staff, April 23, 2016

Many of us can recall sitting in a classroom, impatiently tapping a pencil on the top of our desk, barely paying attention as a teacher droned on about something we neither understood nor expected to use outside of the school.

Well, a group of researchers at the University of Illinois is working on something that could capture the imaginations of similarly spaced-out students. Professor Robb Lindgren and graduate student Sam Wang, working with colleagues from Vanderbilt University and the University of Central Florida, developed a program of mixed-reality technologies that?s intended to improve comprehension of complex ideas - particularly in science, technology, engineering and mathematics (STEM) subjects.

The MEteor program is part of a larger spread of activities and grant-funded work that the team conducts to understand the ways in which physical activity can be used to support learning in STEM. Lindgren said that the idea for MEteor came from knowing how difficult it can be for students at the middle-school age to understand basic physics ideas, such as how objects move through space.

The MEteor "dashboard." Photo courtesy of Prof. Lindgren.
The MEteor "dashboard." Photo courtesy of Prof. Lindgren.

They tested two groups of students to prove the concept worked. One group used a typical desktop computer simulation with a mouse and a keyboard, and the other group was embedded within a simulation. Lindgren then measured how interested they were in science, their understanding of physics and several other variables.

?We found some pretty significant results in terms of not only how much they learned and understood about physics concepts,? he said, ?but also, their interest and enjoyment of these kinds of science activities were much higher with the full-body immersive version of the simulation.?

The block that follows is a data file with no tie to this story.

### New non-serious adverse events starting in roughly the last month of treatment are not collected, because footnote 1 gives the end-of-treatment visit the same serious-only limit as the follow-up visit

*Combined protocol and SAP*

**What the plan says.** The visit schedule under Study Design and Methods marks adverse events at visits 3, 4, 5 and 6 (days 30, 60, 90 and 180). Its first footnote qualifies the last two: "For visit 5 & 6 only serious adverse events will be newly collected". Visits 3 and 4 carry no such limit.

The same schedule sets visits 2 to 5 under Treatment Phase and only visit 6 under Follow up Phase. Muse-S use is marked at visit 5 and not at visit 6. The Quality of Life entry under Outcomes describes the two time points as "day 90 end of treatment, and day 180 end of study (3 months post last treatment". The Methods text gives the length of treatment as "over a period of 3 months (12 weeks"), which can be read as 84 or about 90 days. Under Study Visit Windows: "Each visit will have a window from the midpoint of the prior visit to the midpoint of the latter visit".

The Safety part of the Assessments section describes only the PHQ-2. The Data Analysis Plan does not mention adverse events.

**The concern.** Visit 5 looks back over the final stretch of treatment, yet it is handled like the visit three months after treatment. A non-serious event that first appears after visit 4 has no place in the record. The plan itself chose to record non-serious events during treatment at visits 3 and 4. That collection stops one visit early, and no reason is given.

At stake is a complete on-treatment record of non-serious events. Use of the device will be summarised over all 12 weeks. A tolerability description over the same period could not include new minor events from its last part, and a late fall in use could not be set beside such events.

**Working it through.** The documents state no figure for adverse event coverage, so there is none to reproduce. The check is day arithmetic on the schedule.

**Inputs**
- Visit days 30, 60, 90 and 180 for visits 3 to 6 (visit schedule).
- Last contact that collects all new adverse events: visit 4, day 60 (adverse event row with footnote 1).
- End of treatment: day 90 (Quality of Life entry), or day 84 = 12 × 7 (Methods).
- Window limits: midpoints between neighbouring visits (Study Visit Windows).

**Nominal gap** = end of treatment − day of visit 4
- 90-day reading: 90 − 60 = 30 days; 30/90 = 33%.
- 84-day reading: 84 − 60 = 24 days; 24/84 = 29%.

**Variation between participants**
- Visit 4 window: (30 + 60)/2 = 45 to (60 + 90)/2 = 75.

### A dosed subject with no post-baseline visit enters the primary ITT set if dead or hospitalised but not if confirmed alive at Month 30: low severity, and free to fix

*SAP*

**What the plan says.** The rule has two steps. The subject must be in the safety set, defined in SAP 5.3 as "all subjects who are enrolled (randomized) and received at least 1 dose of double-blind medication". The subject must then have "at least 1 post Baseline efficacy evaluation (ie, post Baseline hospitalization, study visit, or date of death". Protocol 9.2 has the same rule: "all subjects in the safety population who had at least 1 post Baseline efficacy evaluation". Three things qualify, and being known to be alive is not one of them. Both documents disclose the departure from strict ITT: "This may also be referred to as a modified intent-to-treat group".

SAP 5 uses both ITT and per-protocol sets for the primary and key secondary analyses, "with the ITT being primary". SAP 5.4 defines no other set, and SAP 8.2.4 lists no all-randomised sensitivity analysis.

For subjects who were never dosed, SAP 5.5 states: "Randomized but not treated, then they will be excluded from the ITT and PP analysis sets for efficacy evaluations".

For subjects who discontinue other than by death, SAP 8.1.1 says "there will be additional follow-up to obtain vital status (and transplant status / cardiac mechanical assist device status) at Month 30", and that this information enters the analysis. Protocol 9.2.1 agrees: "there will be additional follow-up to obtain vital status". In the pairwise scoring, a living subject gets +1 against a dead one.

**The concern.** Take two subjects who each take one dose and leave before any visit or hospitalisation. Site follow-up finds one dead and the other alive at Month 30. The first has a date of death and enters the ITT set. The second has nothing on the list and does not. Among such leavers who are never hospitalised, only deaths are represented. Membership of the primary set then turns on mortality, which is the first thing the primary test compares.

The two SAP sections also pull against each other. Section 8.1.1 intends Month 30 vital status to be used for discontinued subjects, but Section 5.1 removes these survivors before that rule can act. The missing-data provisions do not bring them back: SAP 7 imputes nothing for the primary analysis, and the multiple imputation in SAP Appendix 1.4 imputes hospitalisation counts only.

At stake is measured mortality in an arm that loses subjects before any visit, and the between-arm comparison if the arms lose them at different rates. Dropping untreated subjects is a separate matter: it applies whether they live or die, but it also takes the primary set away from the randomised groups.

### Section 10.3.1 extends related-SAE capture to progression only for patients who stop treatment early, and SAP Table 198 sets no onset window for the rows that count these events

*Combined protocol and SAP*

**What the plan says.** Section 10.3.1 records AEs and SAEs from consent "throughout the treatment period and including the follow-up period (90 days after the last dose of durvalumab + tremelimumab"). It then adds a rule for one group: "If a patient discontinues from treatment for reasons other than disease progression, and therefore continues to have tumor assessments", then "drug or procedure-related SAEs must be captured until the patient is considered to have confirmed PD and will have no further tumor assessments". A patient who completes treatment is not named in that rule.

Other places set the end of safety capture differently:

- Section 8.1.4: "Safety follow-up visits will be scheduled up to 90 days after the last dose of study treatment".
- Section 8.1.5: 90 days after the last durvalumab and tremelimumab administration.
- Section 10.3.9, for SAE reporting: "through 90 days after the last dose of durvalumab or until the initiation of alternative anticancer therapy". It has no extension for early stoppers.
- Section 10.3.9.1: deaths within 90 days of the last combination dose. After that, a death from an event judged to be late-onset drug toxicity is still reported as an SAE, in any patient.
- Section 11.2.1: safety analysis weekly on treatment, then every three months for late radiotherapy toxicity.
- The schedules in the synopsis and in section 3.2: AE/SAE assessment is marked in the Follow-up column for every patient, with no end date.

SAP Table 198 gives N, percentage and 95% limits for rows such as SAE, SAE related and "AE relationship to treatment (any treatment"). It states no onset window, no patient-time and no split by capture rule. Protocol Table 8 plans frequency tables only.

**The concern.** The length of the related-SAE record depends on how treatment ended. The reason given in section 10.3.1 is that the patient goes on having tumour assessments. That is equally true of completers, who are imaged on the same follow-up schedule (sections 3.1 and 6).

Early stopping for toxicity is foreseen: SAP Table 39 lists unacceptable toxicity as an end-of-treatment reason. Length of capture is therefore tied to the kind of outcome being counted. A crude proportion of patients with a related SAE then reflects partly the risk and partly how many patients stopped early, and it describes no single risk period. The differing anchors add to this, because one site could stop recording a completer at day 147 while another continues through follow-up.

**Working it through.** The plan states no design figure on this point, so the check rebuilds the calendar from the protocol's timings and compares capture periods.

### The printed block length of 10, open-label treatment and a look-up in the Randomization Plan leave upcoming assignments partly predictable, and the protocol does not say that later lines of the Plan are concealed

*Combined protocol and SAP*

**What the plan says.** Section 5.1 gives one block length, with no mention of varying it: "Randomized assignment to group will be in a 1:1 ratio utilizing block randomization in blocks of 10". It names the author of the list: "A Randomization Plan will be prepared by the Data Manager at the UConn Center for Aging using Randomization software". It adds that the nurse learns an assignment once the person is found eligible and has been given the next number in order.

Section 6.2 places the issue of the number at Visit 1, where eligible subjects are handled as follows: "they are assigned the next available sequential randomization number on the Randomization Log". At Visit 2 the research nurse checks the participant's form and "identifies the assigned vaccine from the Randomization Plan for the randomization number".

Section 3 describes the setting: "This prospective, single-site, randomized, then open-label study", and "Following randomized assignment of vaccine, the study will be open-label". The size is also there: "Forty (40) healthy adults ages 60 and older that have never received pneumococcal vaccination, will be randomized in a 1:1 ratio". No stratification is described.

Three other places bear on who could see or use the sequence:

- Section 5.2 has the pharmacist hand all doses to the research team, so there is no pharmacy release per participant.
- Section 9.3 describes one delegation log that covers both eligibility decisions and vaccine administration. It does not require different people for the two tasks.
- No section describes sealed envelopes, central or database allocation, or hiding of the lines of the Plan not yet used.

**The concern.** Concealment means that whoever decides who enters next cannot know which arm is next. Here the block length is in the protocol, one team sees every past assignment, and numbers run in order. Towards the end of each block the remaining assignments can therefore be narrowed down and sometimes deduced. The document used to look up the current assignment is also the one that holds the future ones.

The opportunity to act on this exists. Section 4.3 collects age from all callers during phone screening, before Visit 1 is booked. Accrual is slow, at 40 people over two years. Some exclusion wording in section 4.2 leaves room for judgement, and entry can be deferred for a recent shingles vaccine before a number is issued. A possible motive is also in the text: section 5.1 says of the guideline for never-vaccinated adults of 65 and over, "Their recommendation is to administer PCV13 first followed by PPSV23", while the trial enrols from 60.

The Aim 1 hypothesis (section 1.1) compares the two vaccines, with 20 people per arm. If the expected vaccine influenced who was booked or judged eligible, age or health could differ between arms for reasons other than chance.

In these kinds of role-playing activities, students change their perspective to think about themselves as being part of science, rather than just listening to someone talk about it.

?What?s really exciting about where we?re at now [is that] you could always use body movement and gesture, but [with] Meteor, you can actually see your path and compare it to how an asteroid actually moves when it?s going by a planet or some other force of gravity,? Lindgren explained. ?Students can see themselves and project themselves, and I think that is incredibly powerful.?

A student explores the MEteor simulation. Photo courtesy of Prof. Lindgren.
A student explores the MEteor simulation. Photo courtesy of Prof. Lindgren.

Lindgren and his team are working with middle-school students in Urbana and Danville, Ill., to look more deeply at the idea of embodied learning. They?re talking with students and generating ideas to develop future simulation environments.

Even 10 years ago, Lindgren said, it would have been prohibitively expensive to incorporate these immersive experiences in students? learning. Now the technology could be used to enhance a field trip at a museum. And soon, it might be part of a regular classroom.

[btn-post-package]?These mixed-reality activities provide good foundations for conversations and discussion,? Lindgren said. ?They aren?t just games that people play. Kids can be interacting with these types of environments while explaining to other students what?s happening from a scientific or mathematical perspective.?

Further, these mixed-reality opportunities encourage teachers and parents to think more critically about how kids can be integrated into the learning experience and how we assess different styles of learning.

?Maybe it isn't just a matter of what a student is able to write down on a test,? Lindgren said. ?But if they can show you with gestures or by moving around in a certain way that they understand a complicated topic like physics, it could be a good way to understand and further education.?

By Betsy Piland